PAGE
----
The Cassini spacecraft looks toward Titan and the large, equatorial bright region at center called Adiri. The Huygens probe landing site is in view here, east of Adiri.
North on Titan (5,150 kilometers, 3,200 miles across) is up and rotated 21 degrees to the left.
The image was taken with the Cassini spacecraft wide-angle camera on Nov. 19, 2007 using a spectral filter sensitive to wavelengths of infrared light centered at 939 nanometers. The view was acquired at a distance of approximately 115,000 kilometers (71,000 miles) from Titan. Image scale is 7 kilometers (4 miles) per pixel. Due to scattering of light by Titan's hazy atmosphere, the sizes of surface features that can be resolved are a few times larger than the actual pixel scale.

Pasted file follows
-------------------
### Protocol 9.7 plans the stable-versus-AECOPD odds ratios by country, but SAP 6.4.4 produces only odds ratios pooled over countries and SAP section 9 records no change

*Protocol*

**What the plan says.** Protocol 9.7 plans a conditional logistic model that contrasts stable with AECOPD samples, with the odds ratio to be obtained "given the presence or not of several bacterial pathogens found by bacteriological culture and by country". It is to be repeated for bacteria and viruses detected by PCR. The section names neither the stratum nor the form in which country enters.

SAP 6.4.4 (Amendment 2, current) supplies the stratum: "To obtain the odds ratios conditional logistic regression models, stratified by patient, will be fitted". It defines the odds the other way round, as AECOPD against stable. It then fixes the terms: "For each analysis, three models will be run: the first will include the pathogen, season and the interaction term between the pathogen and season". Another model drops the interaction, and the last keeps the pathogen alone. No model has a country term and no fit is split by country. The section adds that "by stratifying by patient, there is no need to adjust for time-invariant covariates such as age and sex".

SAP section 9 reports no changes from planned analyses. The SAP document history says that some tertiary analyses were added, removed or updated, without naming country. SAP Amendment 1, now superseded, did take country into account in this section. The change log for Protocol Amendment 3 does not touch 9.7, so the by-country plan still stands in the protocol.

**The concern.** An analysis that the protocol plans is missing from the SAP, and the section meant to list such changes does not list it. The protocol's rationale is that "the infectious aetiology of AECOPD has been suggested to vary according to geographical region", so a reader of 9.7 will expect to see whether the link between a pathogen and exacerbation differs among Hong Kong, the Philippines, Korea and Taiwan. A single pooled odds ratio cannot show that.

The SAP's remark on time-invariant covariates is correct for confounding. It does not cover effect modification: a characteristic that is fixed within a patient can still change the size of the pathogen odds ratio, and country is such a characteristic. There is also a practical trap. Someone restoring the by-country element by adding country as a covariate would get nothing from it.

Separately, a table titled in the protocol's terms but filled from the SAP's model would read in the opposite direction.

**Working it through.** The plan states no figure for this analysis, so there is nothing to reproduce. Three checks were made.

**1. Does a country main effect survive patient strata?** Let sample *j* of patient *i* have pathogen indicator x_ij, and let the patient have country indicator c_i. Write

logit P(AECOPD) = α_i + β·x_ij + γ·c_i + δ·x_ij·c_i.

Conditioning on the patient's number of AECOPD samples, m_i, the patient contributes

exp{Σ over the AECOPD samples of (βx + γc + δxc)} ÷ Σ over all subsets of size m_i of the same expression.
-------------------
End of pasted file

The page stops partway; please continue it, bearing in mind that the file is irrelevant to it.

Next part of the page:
The Cassini-Huygens mission is a cooperative project of NASA, the European Space Agency and the Italian Space Agency. The Jet Propulsion Laboratory, a division of the California Institute of Technology in Pasadena, manages the mission for NASA's Science Mission Directorate, Washington, D.C. The Cassini orbiter and its two onboard cameras were designed, developed and assembled at JPL. The imaging operations center is based at the Space Science Institute in Boulder, Colo.
For more information about the Cassini-Huygens mission visit http://saturn.jpl.nasa.gov/home/index.cfm. The Cassini imaging team homepage is at http://ciclops.org.